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Sick days when you have diabetes | Diabetes Daily Post
Understanding Sick Days When You Have Diabetes

Sick days when you have diabetes

sick-daysWe have all heard to “drink plenty of fluids and get plenty of rest”when you have a cold or are sick.  When you have diabetes there are more things you need to consider.

When a cold virus invades your body, different natural disease fighting hormones are produced to try to fight the illness.  The release of these products within your body can cause your blood sugars to increase.  You may not feel like eating, drinking or taking your medications when you are sick. Even without eating and drinking, when you are sick your blood sugars may increase.  If you skip your insulin or diabetes pills when you are sick your blood sugars may increase even more. Although it may be tough when you are sick, it is important that you try to consume carbohydrates, take your medications, and check your blood sugars more frequently to avoid complications or emergencies.

Make a “sick plan”with your health care provider before you get ill. This means knowing exactly what to do, what to eat, when to test, and knowing when to call your provider.  Create a logbook specifically for sick days if you don’t already use one.  Include what your blood sugars are, what medications you took, what your temperature was, how much and what you ate and drank, as well as any other symptoms you may have experienced.  This will be useful if you need to call your provider for medication recommendations.

Check your blood sugars at least every four hours and record your results.  If your blood sugars remain high, greater than 240 mg/dl, and cannot be controlled despite taking your medications, contact your provider as soon as possible.  If you cannot reach your provider, have trouble breathing, or you have symptoms of high blood sugars such as increased thirst and urination, or nausea and vomiting, go to the emergency room as soon as possible.  In addition to checking your sugars, check your urine or blood for ketones.  This is especially important if you have type 1 diabetes or your blood glucose is greater than 240 mg/dl.  Ketones are a sign of your body breaking down fat instead of sugar to use for energy because there is not enough insulin.  Call your provider if you have greater than 0.6 mmol/L of ketones in your blood or moderate to large ketones in your urine. There are glucometers and urine testing strips on the market that will check for ketones.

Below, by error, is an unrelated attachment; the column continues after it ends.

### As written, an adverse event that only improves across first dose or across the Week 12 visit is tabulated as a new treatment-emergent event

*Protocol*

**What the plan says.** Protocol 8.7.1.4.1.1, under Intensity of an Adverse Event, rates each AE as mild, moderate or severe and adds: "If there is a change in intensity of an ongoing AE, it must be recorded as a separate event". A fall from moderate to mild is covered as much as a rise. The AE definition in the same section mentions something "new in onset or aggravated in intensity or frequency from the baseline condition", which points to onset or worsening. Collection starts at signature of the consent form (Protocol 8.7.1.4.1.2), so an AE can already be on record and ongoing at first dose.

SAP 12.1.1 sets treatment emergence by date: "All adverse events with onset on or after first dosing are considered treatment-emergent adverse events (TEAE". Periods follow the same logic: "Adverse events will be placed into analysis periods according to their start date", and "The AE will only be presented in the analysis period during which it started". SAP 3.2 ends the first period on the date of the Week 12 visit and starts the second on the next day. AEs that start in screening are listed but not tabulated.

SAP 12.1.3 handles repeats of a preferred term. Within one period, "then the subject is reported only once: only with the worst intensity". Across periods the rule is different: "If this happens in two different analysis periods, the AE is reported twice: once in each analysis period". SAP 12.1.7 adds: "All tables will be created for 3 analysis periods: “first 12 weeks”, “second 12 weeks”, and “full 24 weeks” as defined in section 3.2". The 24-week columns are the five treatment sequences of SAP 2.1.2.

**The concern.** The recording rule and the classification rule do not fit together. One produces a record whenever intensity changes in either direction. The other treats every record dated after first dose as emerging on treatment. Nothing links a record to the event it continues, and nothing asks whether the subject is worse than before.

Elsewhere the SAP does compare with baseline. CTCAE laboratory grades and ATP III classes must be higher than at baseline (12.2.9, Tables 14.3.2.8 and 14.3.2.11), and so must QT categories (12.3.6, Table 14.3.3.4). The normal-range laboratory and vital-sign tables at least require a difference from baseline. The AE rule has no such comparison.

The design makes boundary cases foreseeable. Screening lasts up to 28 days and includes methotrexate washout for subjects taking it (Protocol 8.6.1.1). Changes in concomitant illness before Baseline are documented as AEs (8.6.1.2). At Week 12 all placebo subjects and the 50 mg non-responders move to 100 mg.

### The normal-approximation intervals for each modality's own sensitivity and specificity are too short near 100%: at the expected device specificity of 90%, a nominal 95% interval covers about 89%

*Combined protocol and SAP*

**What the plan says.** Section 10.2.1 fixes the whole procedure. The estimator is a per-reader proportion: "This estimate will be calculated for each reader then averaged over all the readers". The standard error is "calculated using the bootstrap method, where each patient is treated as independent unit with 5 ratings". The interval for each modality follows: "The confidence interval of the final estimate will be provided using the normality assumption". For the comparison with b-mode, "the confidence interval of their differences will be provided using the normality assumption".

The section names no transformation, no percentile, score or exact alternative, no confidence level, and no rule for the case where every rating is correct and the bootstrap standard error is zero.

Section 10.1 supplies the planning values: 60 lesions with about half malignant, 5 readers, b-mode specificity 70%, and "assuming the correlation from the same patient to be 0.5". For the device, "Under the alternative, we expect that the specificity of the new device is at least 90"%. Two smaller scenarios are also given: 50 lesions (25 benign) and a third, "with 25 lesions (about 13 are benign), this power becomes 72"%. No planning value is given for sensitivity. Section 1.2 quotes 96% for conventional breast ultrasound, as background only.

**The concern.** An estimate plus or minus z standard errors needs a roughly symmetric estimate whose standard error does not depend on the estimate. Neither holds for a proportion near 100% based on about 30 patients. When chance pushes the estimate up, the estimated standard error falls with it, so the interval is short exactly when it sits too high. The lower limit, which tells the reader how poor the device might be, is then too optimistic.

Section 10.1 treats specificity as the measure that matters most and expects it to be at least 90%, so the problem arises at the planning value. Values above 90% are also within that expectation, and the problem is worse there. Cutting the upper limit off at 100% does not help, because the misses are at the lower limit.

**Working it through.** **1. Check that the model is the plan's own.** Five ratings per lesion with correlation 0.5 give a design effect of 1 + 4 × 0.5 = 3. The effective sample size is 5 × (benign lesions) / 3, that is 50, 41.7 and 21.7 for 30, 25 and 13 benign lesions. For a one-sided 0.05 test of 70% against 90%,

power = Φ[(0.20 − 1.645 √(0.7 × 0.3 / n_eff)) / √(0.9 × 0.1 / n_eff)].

Take your medications, both pills and injections.  Do not skip them, even if you are not eating, unless your provider has told you otherwise. You may actually need more medication when sick to help with higher blood sugars.

Make sure you drink plenty of fluids, whether you are eating or not.  Fever, vomiting, diarrhea, and high blood sugars can cause dehydration.  The best thing to do is to try and drink a glass of fluid every hour while you are awake, or as often as possible.  If you are eating,then you can drink water or other sugar free drinks.  If you are unable to eat, however, you should alternate with liquids that contain sugars or carbohydrates such as juice or regular soda. Sipping on plain broth or soup a few times a day will also help aid in replenishing sodium that you may have lost.

It is important to consume carbohydrates even when sick.  Stick to your normal diet if you can.  If solid food seems like too much, trying eating softer foods or drinking fluids that contain carbohydrates.  These can include apple juice, regular soda, sports drinks, pudding, jell-o, yogurt, and popsicles.

With these rules as a guide, you can manage your diabetes more easily when you are sick.  At any time, if you require further information about diabetic sick days, contact your doctor or diabetes care provider.

This Article is Brought to You By:
Our DDP Guest Writer’s Staff,
Andrea LaCarubba, PharmD Candidate 2014, School of Pharmacy-Boston, MCPHS University
Jennifer Goldman-Levine, PharmD, CDE, BC-ADM, FCCP‎, Professor of Pharmacy Practice, School of Pharmacy-Boston, MCPHS University, Boston, MA, Clinical Pharmacist, Well Life Medical, Salem, MA

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